Clinical Experience With 40% Hydrogen Peroxide Topical Solution for the Treatment of Seborrheic Keratosis

July 2019 | Volume 18 | Issue 7 | Supplement Individual Articles | 173 | Copyright © July 2019

Marina Peredo MD,ª Emily Murphy BS,b,c Damira Karibayeva MDa

aSkinfluence, New York, NY

bDepartment of Dermatology, George Washington University School of Medicine and Health Sciences, Washington, DC

cSchool of Medicine, Georgetown University, Washington, DC

treated with one HP40 pen according to the manufacturer’s protocol. At a follow-up visit six weeks later (Figure 2B), residual disease was present, so all the SKs were retreated with HP40. Four weeks later (70 days after the first treatment), the SKs were nearly clear without scarring, an outcome that pleased the patient (Figure 2C).


HP40 was recently FDA-approved to treat raised SKs and as demonstrated by the two cases presented here, this in-office treatment can lead to positive therapeutic outcomes for SKs located in cosmetically-sensitive areas. The mechanism by which HP40 destroys SKs is not fully understood, but it likely utilizes the oxidizing potential of H2O2.28 H2O2 can directly damage cell components as a reactive oxygen species and form hydroxyl free radicals to exert further oxidative damage.29 Applied at supraphysiologic doses, HP40 delivers a fraction of the dose through the stratum corneum (SC) to the epidermis, where it can generate free radicals by overcoming the skin’s antioxidant capabilities and initiate cellular apoptosis and necrosis. Because of this mechanism, HP40 should not be applied to open or infected SKs where the SC is compromised. The SC protects deep tissue from high concentration H2O2 so without this barrier, H2O2 can cause rapid death of nearby cells.30 However, when used properly in phase 3 trials, side effects of HP40 were limited to local skin reactions, the majority being mild to moderate.26 Scarring, hypopigmentation, and hyperpigmentation occurred in less than 1%, 3.0%, and 7.8% of sites treated with HP40, respectively.26 Although, nearly all of the participants were Fitzpatrick Skin Types I to IV, so the effect of HP40 on darker skin is less clear.26 In an ex vivo model of human Fitzpatrick Skin Type V, HP40 was less toxic to melanocytes compared to cryotherapy.31 Therefore, HP40 may be superior to cryotherapy for skin of color, but large, controlled studies including multiple skin types are needed to compare these therapies. 

In support of HP40’s potential to minimize the risk of scarring and pigmentary changes, the patient in Case 1 was previously treated with cryotherapy, which led to hypopigmented scarring. However, as seen in Figure 1D, there was no evidence of scarring or hypopigmentation from HP40 after over three months. The patient in Case 2 with Fitzpatrick Skin Type IV was similarly spared of these adverse effects. While HP40 still has a small risk of scarring and pigmentary changes, this is a good option to discuss with patients who want to minimize the side effects from treating SKs in visible skin areas.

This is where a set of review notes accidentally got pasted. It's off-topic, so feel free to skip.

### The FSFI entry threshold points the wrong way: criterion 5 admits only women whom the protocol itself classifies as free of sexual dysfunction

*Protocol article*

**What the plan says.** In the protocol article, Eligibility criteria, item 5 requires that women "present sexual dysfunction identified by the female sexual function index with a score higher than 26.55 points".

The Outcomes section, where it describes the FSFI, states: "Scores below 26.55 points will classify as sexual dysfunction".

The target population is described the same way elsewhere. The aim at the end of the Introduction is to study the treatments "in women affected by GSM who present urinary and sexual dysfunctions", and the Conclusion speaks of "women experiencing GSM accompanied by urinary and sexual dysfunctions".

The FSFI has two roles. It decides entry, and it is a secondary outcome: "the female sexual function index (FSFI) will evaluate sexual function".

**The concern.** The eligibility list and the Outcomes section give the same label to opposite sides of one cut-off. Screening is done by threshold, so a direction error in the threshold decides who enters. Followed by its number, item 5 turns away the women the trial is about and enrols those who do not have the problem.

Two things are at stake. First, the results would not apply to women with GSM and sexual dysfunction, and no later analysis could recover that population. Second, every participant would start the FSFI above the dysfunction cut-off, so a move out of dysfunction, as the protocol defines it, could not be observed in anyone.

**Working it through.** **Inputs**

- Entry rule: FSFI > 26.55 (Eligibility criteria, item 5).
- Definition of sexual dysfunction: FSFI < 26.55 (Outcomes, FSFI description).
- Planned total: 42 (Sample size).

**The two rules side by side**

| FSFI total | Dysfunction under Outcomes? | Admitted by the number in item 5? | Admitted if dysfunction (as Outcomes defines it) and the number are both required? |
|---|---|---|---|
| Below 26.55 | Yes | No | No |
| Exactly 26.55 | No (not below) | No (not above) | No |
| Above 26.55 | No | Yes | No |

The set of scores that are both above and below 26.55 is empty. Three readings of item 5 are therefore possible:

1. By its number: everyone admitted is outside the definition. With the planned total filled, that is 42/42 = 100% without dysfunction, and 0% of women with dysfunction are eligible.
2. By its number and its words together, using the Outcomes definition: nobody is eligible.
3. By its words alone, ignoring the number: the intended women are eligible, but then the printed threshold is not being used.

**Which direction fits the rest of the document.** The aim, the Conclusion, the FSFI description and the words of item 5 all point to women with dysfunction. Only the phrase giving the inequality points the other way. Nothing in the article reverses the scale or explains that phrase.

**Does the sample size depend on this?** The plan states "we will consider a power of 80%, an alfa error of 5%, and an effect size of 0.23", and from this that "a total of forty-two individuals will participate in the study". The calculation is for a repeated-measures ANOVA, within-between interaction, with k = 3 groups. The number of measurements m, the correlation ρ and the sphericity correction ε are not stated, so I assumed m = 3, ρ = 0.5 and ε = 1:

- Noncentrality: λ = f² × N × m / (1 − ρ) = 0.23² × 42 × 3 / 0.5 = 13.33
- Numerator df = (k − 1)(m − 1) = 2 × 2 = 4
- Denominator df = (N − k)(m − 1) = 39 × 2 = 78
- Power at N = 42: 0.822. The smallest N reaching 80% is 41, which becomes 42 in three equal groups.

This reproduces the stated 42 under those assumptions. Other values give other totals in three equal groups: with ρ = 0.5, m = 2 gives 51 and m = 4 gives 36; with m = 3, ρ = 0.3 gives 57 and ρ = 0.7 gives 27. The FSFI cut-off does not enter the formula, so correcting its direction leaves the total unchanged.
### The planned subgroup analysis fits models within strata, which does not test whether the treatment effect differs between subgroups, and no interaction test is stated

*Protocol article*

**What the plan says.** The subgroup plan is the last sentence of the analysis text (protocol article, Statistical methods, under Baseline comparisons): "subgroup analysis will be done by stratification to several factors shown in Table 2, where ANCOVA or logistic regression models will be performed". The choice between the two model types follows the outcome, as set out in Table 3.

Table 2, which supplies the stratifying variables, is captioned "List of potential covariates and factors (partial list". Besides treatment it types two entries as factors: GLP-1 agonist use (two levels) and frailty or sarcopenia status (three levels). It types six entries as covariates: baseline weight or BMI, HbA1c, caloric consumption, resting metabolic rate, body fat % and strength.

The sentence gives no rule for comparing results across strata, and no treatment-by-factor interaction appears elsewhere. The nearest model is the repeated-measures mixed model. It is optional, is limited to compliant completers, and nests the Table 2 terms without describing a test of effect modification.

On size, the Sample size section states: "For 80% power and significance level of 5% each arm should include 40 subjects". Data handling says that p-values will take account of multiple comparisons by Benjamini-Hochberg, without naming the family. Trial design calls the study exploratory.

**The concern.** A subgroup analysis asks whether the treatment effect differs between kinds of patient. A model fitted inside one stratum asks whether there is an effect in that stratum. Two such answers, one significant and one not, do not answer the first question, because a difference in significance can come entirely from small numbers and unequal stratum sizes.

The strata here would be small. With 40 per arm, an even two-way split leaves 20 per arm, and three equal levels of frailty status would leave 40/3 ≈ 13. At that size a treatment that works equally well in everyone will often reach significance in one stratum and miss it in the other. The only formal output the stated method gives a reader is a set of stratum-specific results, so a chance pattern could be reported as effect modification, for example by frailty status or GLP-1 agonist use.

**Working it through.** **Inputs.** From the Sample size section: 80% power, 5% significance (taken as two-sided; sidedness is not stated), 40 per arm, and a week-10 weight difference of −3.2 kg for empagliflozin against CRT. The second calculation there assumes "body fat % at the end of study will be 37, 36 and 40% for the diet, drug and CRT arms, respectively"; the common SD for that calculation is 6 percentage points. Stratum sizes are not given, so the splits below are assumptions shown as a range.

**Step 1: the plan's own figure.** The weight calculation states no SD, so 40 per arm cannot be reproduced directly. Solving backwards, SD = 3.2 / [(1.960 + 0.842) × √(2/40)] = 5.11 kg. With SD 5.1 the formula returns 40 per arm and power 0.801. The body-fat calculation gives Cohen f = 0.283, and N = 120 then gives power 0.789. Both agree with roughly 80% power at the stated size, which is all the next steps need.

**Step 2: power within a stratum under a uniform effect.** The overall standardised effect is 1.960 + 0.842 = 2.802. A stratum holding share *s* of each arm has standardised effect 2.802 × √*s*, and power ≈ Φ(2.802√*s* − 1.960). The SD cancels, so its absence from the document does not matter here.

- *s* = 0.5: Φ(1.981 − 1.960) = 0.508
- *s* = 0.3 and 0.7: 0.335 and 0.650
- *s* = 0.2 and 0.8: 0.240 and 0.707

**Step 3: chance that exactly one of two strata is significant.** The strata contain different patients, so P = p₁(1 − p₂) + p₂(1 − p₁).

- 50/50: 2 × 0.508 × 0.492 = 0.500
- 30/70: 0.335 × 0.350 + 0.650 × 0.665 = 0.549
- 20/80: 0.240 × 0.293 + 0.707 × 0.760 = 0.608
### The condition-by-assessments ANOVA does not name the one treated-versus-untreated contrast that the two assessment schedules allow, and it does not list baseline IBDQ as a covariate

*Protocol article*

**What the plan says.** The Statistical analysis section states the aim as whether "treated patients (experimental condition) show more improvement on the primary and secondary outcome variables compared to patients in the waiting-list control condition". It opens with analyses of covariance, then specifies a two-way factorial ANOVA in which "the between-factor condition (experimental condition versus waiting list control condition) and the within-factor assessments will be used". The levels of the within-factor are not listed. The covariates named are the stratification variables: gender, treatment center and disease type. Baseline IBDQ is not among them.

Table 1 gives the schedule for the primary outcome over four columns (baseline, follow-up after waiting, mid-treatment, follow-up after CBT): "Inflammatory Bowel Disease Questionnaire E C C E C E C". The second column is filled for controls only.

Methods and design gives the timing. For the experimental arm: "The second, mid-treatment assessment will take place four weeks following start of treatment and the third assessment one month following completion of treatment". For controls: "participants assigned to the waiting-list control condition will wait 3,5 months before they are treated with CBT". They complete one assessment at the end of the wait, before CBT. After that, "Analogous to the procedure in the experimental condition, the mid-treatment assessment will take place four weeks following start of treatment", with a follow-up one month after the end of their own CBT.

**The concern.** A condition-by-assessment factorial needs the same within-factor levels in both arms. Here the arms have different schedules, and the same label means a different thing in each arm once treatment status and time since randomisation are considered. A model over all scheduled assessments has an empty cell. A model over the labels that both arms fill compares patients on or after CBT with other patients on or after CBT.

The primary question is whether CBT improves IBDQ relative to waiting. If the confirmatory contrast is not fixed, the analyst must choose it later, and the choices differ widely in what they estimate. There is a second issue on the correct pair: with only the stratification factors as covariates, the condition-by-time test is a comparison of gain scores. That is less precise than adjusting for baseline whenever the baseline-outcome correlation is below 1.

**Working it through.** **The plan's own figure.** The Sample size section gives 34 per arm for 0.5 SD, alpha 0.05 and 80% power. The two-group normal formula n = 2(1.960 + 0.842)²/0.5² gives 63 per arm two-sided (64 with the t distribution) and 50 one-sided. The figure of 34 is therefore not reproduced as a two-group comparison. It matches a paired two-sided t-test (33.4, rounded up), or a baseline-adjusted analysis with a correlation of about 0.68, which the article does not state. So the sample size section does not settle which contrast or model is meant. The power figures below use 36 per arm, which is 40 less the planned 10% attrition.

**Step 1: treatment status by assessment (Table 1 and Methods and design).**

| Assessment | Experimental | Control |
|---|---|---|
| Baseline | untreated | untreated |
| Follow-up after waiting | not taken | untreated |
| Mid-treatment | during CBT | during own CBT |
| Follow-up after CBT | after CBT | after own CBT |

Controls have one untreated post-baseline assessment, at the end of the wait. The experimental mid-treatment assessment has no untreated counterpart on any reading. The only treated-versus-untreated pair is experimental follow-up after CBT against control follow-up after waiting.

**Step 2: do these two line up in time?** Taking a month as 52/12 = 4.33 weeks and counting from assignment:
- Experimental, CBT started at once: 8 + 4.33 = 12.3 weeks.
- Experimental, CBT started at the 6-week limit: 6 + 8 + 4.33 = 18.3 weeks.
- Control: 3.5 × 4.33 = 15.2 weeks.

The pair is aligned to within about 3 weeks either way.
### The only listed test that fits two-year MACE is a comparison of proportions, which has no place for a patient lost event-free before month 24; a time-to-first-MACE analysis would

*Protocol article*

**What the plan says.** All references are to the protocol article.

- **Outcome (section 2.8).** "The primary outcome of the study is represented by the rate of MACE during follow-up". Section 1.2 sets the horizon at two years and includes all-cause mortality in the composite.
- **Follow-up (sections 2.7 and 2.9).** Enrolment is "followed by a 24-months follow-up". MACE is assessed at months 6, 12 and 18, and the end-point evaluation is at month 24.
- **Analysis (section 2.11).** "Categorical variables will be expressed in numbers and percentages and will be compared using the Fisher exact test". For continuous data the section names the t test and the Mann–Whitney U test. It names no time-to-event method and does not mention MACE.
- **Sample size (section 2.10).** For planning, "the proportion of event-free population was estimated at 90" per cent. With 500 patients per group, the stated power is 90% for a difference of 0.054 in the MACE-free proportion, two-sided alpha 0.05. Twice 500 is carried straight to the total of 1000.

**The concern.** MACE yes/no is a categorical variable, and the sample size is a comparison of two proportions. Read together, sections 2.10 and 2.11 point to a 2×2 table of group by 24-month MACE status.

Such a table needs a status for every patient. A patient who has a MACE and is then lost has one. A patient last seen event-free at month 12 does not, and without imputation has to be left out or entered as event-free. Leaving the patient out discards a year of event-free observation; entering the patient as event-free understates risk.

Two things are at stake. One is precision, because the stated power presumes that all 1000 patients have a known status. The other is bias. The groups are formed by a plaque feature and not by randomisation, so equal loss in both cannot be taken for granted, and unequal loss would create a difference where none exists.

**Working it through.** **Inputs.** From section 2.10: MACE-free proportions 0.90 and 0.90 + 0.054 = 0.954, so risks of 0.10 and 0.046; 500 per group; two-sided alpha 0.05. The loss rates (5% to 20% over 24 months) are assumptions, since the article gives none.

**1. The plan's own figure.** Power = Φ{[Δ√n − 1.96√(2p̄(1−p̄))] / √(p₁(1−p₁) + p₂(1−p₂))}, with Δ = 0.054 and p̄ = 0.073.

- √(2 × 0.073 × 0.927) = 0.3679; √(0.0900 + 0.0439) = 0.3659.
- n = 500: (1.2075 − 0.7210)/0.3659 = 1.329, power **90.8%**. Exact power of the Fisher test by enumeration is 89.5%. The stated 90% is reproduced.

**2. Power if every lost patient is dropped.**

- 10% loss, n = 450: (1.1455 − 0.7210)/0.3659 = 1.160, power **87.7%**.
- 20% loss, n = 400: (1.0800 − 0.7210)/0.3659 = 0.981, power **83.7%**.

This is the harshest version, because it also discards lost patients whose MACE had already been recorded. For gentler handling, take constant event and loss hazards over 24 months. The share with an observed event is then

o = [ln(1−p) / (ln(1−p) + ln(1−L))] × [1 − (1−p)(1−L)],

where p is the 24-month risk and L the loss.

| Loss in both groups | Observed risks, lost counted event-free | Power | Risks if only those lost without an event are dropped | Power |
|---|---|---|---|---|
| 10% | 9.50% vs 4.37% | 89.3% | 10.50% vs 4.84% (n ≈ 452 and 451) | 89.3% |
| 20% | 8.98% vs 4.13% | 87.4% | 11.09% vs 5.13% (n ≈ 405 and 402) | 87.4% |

Selecting a therapeutic strategy for SK removal requires consideration of the location of SKs as well as the patient’s skin type and expectations of what will be left behind after removal. Given HP40 is not covered by insurance and multiple treatments may be needed, patients with SKs in non-cosmetically sensitive areas may prefer treatment with cryotherapy, curettage, or electrodessication. However, patients with SKs in cosmeticallysensitive areas like the face and neck, particularly those with dark skin types, may benefit from a topical therapy like HP40 that is less cytotoxic to melanocytes and the neighboring epidermis. 31 This is especially true if patients are dissatisfied with previous treatments. Further, as demonstrated by phase 3 trials26 and based on the author’s experience, raised SKs on the face and neck respond especially well to treatment with HP40.

In addition to instructions provided by the manufacturer, the following practical considerations based on the author’s experience may be helpful when using HP40. It is important to apply firm pressure and cover the entire lesion, while staying within a 2 to 3 millimeter margin of the SK to avoid contact with normal skin. Four treatment cycles are recommended for each SK, but if the patient experiences 6 to 7 or more pain on a scale of 0 to 10, the treatment should be terminated. Additionally, when treating SKs near the orbital rim, some eyelid swelling is expected; reassure the patient that this usually resolves in a few hours.

Overall, HP40 is a new therapeutic option for SKs that can be discussed with patients. As demonstrated by the cases presented here, HP40 is particularly useful for SKs on the face and neck and may avoid the scarring and hypopigmentation that can occur with cryotherapy. Future examination of HP40 in patients with dark skin types is needed to confirm our suspicion that HP40 may lead to less pigmentary changes than non-topical, invasive therapies. 


The authors have no conflicts of interest.


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Emily Murphy BS